Blog entry, JUNE 28, 2006
“This morning a man brought his wife in for an appointment. He explained that his wife was pregnant and he wanted to know exactly how pregnant she was. He had been away until a month ago and if his wife was more than one month pregnant he had orders from his family to kill her and throw her body in the wadi (river).
It’s times like this where I’m glad I don’t speak the language. It’s probably good that I can’t say to these men ‘Do you really think your wife willingly cheated on you? You wouldn’t have married her if the women in her family hadn’t held her down as a child, cut off her genitals and sewed her closed, not only denying her any sexual pleasure, but also causing her pain every time she has sex.’
Just one more example of how the women here have no right to their own bodies.”
This passage was written by Amy Osborne. Originally from Vancouver, British Columbia, Osborne is a medical student who has worked as a midwife for the past eight years in the Philippines, Mexico, Afghanistan and post-Katrina New Orleans. In 2006 she did humanitarian aid work with Doctors Without Borders in Darfur for seven months. She shared her experiences, some graphic and some tragic, on her website www.amyosborne.blogspot.com.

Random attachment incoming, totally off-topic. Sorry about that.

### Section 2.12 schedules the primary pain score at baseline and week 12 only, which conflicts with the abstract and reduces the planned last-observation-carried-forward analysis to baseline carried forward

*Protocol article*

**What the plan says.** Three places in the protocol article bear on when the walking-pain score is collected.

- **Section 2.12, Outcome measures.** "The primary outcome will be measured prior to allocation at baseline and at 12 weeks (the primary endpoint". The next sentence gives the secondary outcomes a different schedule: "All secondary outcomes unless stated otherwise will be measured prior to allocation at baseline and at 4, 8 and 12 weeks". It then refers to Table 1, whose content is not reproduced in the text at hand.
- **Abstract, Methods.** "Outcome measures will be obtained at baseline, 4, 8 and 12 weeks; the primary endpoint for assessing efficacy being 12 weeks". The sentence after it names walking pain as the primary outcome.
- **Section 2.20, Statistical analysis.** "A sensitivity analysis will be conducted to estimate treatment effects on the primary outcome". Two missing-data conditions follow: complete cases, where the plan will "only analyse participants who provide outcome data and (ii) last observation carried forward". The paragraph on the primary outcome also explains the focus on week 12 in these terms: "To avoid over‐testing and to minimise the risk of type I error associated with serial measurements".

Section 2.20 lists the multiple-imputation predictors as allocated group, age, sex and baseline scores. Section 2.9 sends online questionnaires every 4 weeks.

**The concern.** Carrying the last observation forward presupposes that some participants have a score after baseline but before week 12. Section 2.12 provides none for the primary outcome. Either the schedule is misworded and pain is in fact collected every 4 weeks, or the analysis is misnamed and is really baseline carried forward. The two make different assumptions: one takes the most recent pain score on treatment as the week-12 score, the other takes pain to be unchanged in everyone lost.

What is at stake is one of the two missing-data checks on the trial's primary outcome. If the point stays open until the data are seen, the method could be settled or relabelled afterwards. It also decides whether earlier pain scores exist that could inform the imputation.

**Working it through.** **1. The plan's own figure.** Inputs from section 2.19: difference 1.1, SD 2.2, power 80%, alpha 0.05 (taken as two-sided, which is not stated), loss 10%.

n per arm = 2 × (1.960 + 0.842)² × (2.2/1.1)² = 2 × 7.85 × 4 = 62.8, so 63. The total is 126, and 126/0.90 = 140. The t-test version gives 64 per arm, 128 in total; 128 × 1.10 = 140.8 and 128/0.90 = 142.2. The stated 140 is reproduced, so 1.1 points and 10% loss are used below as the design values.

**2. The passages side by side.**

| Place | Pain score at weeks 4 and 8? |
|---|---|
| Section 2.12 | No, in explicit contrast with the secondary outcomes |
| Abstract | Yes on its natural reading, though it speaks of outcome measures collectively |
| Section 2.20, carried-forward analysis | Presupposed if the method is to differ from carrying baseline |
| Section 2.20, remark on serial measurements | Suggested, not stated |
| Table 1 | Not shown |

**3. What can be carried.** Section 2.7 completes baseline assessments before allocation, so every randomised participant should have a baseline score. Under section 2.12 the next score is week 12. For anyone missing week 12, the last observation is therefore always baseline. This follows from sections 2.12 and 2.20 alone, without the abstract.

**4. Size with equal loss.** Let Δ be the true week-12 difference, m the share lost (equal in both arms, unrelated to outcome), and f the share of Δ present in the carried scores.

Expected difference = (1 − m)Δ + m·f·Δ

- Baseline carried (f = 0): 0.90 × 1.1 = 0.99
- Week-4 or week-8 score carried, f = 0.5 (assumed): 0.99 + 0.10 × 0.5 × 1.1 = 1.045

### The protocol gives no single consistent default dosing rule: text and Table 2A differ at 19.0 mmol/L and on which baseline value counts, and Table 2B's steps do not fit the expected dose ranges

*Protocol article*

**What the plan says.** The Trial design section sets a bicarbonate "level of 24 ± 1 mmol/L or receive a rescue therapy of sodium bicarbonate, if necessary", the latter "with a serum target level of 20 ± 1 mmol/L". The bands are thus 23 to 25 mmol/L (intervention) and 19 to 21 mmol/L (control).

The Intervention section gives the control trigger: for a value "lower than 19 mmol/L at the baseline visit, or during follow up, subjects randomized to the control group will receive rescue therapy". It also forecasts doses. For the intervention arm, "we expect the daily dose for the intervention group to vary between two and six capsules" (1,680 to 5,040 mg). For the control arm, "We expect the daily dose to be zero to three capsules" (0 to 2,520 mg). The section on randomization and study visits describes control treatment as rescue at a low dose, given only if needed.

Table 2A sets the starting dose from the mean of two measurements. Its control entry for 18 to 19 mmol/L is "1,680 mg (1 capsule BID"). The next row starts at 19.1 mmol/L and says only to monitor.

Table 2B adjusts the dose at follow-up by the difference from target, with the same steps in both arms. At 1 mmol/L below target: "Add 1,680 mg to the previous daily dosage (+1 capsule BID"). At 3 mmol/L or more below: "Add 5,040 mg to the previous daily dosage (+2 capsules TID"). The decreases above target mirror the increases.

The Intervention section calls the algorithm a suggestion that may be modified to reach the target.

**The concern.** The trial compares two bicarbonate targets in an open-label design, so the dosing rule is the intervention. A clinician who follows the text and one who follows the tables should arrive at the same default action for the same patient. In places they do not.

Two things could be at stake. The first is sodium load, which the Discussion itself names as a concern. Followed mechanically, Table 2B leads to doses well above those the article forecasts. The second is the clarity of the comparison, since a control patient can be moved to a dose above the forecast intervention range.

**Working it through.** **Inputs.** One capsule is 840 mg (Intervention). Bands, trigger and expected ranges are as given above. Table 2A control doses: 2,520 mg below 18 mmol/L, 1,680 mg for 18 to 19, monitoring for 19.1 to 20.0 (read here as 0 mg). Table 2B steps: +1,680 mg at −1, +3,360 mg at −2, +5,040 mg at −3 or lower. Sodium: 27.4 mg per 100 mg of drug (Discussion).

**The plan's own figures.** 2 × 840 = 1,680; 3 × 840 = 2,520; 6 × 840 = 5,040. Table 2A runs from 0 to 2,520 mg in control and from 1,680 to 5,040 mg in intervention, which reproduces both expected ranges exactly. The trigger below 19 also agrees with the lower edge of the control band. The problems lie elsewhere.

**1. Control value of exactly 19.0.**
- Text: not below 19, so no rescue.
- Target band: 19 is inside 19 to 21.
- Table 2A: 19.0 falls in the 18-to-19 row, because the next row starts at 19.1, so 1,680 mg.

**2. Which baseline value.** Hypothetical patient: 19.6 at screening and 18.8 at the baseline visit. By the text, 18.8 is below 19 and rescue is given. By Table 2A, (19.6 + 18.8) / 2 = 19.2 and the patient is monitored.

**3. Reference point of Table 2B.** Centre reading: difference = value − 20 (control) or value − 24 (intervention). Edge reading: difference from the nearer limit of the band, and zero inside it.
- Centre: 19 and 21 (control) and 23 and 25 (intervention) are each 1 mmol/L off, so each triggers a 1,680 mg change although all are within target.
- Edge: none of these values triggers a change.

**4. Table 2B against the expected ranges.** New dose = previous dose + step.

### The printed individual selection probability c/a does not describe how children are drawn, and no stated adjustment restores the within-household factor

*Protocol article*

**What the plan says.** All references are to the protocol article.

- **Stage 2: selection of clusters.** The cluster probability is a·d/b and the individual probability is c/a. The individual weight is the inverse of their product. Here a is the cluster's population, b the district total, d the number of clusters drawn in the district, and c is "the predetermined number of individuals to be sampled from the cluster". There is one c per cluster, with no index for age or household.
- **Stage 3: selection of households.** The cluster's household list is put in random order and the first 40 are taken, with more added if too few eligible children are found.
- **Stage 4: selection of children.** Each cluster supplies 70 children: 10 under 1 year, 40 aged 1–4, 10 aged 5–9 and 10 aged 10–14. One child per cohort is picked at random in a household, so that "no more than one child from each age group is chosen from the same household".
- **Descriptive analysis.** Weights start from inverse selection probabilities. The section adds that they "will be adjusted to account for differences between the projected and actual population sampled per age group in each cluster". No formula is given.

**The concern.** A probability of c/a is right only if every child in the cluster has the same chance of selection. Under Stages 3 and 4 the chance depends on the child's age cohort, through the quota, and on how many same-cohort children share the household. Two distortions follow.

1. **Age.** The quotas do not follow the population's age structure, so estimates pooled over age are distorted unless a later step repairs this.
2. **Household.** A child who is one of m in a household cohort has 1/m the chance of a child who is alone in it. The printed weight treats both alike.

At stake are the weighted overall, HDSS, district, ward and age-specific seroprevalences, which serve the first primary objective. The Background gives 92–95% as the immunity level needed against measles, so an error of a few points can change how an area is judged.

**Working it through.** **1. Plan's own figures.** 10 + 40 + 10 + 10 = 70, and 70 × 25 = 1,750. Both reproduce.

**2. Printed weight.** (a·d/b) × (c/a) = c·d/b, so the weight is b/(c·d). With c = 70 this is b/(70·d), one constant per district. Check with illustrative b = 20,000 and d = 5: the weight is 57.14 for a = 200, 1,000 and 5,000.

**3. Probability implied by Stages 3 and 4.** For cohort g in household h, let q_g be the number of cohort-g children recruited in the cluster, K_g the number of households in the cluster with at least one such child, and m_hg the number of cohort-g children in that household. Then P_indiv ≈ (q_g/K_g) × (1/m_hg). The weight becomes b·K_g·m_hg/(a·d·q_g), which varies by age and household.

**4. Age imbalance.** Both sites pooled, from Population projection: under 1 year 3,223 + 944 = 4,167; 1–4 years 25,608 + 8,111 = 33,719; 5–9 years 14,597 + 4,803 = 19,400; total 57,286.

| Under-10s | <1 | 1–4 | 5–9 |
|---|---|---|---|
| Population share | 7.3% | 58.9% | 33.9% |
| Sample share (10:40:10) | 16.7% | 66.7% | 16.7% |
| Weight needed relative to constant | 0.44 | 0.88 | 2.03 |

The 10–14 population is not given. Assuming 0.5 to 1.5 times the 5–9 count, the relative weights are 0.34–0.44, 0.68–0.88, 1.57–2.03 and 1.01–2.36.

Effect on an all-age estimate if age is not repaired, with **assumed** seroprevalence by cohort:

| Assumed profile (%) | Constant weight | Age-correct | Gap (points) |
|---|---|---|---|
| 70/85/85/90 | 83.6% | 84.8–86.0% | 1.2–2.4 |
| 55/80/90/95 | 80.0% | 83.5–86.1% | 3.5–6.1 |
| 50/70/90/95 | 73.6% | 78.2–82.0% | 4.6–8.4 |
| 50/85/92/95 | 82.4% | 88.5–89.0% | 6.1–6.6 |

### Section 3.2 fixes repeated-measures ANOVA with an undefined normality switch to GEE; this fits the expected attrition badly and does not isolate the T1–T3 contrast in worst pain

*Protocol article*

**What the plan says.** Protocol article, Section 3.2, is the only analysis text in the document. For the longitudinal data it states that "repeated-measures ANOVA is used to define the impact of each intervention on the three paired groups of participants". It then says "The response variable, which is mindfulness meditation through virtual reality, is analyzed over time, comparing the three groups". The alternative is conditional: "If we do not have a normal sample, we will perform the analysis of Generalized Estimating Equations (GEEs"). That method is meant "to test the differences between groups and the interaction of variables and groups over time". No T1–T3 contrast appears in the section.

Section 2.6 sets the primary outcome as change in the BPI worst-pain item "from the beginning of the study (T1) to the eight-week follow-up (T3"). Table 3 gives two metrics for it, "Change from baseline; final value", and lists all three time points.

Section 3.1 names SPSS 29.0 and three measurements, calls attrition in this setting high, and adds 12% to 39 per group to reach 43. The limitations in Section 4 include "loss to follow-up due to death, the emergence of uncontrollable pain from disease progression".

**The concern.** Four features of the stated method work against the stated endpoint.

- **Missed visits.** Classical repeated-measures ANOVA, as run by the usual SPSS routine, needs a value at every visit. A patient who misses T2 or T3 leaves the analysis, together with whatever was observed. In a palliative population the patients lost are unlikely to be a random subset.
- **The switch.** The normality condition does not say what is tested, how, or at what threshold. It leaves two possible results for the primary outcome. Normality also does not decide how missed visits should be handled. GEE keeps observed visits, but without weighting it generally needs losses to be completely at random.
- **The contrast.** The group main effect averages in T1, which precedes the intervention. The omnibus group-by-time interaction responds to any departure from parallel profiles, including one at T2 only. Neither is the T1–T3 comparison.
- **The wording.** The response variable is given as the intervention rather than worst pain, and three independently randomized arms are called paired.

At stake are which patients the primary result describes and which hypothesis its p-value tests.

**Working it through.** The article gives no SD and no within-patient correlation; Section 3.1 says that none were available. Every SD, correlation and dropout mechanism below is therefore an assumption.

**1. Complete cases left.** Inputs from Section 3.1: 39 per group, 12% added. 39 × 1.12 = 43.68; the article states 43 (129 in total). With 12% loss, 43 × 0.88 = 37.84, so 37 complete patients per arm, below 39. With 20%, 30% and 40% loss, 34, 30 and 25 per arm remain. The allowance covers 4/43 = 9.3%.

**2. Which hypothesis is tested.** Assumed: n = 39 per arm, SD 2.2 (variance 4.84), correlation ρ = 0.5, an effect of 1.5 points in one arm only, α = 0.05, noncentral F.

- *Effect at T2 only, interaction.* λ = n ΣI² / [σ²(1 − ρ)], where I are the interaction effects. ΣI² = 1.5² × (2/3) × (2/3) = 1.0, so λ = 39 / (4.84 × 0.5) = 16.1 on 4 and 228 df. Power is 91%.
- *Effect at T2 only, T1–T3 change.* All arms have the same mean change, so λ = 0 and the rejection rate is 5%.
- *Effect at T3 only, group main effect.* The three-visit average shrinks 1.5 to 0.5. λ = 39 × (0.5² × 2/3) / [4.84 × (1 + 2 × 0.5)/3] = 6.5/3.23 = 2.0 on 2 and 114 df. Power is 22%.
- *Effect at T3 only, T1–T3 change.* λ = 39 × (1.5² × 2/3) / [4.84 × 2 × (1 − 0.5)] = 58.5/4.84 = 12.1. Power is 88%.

Now 33 years old, Osborne is studying at the St. James School of Medicine (based in the Caribean, after which she plans to work as a general surgeon in Africa.
Osborne hopes that by sharing her stories, she will encourage others to care about a nation of people desperately in need of help.
After an uprising in 2003 of rebel African groups over social justice issues, the Sudanese government enlisted Janjaweed rebels to suppress the rebellion. The Janjaweed attacks quickly escalated, and now, four years later, the UN estimates that 450,000 people have been killed and as many as 2.5 million have been displaced from their homes.
After witnessing the need in Darfur, Osborne found it difficult to return home and enjoy the everyday luxuries we take for granted. For almost a year, Osborne was unable to go into detail about what she had seen and experienced. Her tears and her grief made it almost unbearable.
When she returned home to attend the University of British Columbia (UBC) for further training last year, she was surprised to learn that so few people knew about the crisis in Darfur.
Blog entry, AUGUST 4, 2006
“She was fourteen when they invaded her village. She was fourteen when they came in and began to kill indiscriminately. She was fourteen when they murdered her parents and all of her siblings, save one small sister. She was fourteen when they raped her. She was fourteen when they impregnated her. She was fifteen when she went into labour. She was fifteen when she pushed for days, to no avail. She was fifteen when her baby died inside of her. She was fifteen when she was finally taken to a medical facility. She was fifteen when they put metal instruments inside of her to crush her baby’s skull.